Mothers’ Antenatal Depression and Their Children’s Antisocial Outcomes

Authors


  • The SLCDS has been funded by the Medical Research Council UK Project Grants G89292999N and G9539876N awarded to the late Channi Kumar, Deborah Sharp, and Dale Hay; the Psychiatry Research Trust; and the South West G.P. Trust. The present data coding and analyses were partially supported by an Economic and Social Research Council studentship to Cerith S. Waters and Medical Research Council UK Programme Grant GO400086. We thank Helen Allen for her contribution to the retention of the sample, and the families who participated in the study for 16 years.

concerning this article should be addressed to Dale F. Hay, School of Psychology, Cardiff University, Park Place, Cardiff, Wales, UK CF10 3AT. Electronic mail may be sent to haydf@cardiff.ac.uk.

Abstract

Interviews of 120 British adolescents and their parents (80% of a random sample of antenatal patients drawn from a representative urban population and followed longitudinally) revealed that 40 (33%) had been arrested and/or had a diagnosis of DSM–IV conduct disorder by 16 years of age; of those, 18 (45%) had committed violent acts. Depression in pregnancy significantly predicted violence in adolescence, even after controlling for the family environment, the child’s later exposure to maternal depression, the mother’s smoking and drinking during pregnancy, and parents’ antisocial behavior. Mothers with a history of conduct problems were at elevated risk to become depressed in pregnancy, and the offspring of depressed women had a greater chance of becoming violent by age 16.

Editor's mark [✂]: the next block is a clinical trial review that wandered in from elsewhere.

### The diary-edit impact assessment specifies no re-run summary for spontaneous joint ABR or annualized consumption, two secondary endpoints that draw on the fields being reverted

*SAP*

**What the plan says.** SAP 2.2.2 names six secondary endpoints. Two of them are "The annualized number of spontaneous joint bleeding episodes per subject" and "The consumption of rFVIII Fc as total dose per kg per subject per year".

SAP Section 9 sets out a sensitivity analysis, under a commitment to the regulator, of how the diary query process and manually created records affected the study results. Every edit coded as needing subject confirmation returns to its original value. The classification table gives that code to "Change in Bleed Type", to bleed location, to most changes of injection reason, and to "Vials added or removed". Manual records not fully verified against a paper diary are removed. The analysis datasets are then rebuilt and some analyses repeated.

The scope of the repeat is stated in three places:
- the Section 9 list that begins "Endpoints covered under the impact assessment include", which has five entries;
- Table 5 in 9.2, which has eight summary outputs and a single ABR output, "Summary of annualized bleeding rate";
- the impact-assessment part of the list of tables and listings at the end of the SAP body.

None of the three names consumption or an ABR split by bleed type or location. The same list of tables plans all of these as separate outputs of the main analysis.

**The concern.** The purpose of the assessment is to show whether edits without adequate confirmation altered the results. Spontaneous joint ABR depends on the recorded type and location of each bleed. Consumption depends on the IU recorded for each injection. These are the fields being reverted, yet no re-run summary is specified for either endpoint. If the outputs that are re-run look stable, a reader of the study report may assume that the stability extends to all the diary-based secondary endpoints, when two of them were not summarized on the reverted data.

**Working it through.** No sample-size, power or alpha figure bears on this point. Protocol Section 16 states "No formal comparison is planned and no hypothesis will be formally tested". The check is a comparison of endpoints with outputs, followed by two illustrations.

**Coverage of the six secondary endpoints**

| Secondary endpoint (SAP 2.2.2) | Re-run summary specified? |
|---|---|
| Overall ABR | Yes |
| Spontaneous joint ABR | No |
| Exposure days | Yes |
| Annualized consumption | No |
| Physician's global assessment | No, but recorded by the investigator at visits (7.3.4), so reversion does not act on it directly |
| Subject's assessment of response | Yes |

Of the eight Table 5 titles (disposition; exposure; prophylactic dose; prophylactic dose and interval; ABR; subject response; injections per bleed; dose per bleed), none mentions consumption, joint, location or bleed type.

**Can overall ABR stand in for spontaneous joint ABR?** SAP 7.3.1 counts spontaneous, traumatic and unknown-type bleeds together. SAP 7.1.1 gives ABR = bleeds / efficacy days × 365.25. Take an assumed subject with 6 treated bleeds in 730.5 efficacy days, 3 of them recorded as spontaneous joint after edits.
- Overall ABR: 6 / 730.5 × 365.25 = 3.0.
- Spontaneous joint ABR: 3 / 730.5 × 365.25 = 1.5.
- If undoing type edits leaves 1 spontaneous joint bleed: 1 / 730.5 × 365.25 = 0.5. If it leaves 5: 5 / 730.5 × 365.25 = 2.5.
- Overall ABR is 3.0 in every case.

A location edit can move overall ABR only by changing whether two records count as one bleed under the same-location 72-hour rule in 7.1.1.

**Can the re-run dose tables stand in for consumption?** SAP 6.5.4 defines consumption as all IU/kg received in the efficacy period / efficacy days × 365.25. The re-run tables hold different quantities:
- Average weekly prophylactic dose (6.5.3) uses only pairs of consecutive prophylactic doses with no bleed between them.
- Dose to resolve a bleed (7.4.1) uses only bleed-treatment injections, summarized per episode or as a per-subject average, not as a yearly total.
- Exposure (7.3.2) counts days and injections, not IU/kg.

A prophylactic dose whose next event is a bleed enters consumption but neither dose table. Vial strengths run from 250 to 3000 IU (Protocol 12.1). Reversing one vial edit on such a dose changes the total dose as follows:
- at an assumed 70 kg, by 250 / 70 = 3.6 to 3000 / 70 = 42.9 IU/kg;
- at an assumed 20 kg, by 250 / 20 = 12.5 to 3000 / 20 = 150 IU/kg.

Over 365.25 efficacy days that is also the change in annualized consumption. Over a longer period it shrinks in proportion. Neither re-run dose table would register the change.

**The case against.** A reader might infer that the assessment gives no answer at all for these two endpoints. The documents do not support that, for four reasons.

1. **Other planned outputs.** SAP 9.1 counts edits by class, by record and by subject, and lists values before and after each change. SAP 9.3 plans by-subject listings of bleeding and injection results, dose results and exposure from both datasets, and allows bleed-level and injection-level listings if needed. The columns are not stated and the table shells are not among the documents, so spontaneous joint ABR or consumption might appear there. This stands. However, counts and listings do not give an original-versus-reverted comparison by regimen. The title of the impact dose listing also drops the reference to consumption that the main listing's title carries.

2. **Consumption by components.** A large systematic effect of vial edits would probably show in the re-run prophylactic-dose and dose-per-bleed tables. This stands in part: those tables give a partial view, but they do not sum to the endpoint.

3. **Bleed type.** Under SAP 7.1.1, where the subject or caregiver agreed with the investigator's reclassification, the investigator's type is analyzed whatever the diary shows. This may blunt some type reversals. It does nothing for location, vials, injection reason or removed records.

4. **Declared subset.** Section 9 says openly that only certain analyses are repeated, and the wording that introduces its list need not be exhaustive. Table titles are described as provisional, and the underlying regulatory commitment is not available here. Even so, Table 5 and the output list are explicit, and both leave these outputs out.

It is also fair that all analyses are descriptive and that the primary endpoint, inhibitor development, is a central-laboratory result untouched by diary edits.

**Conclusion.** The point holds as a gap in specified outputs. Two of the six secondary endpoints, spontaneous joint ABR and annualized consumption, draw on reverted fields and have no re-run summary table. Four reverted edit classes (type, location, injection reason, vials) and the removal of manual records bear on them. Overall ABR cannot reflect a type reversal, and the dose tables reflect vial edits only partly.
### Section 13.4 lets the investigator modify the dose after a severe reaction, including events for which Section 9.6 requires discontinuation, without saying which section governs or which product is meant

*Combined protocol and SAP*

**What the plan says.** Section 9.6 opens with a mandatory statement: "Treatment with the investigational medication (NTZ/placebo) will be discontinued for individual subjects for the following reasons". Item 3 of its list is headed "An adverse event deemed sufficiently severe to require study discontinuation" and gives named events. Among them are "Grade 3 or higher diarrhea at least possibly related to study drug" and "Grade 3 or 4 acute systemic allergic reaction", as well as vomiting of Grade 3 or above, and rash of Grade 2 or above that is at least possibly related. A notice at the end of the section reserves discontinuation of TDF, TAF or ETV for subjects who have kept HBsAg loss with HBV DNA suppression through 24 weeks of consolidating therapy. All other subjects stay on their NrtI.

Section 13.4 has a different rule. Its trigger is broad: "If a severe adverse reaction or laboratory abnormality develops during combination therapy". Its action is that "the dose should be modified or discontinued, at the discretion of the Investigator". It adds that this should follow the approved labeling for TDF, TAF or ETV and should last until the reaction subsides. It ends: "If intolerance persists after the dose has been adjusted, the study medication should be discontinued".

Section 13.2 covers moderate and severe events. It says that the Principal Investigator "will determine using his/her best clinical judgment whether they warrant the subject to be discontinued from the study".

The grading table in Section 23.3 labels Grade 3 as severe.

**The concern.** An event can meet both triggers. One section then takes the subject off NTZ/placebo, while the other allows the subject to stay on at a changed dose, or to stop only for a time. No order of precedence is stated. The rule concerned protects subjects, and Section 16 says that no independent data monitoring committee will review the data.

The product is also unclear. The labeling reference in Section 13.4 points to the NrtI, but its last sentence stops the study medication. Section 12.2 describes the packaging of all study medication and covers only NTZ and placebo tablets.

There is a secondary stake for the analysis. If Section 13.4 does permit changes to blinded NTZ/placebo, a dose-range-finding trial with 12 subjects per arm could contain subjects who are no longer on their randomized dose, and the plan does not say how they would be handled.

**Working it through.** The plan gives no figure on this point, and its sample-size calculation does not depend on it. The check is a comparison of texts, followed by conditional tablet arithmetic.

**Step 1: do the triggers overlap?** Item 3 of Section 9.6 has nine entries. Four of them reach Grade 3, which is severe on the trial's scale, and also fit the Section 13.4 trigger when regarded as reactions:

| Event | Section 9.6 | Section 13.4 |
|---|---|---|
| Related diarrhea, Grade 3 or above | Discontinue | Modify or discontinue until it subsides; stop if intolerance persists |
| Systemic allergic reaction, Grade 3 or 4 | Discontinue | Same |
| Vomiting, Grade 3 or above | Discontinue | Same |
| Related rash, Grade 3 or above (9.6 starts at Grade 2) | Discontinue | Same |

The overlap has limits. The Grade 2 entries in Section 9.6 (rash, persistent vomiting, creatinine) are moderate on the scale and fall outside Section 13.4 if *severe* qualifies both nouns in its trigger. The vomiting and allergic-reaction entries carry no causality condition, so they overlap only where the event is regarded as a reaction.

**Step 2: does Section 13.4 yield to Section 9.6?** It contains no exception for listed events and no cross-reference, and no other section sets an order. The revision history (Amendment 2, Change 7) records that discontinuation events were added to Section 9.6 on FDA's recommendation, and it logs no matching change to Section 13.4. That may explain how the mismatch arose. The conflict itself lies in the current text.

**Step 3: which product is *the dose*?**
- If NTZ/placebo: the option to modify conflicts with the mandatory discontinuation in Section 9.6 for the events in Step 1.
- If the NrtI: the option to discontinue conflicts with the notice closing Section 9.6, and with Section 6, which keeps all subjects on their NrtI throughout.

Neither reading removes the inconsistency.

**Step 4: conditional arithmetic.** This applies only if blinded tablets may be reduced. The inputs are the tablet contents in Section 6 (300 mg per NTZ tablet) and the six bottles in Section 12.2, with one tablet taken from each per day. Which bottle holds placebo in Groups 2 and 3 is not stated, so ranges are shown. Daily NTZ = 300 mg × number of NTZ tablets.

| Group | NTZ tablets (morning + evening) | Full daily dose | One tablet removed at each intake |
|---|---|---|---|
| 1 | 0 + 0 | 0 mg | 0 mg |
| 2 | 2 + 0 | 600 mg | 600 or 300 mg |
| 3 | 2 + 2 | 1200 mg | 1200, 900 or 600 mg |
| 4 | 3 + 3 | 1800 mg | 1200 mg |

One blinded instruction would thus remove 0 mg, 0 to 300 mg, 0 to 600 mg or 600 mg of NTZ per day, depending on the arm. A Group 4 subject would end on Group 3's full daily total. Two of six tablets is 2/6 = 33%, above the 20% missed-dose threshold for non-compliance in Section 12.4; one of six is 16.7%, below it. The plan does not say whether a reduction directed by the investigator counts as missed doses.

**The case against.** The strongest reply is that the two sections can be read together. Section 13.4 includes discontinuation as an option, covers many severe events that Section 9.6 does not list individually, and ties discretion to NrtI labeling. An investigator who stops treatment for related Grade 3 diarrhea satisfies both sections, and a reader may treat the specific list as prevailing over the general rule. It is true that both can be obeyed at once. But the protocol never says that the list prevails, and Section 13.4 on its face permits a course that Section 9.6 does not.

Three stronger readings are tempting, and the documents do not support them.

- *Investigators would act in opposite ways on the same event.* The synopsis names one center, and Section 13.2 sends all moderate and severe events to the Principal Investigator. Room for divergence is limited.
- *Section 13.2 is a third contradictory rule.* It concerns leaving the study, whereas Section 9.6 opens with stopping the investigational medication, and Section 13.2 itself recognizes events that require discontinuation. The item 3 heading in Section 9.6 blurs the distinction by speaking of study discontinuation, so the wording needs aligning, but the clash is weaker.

Ancillary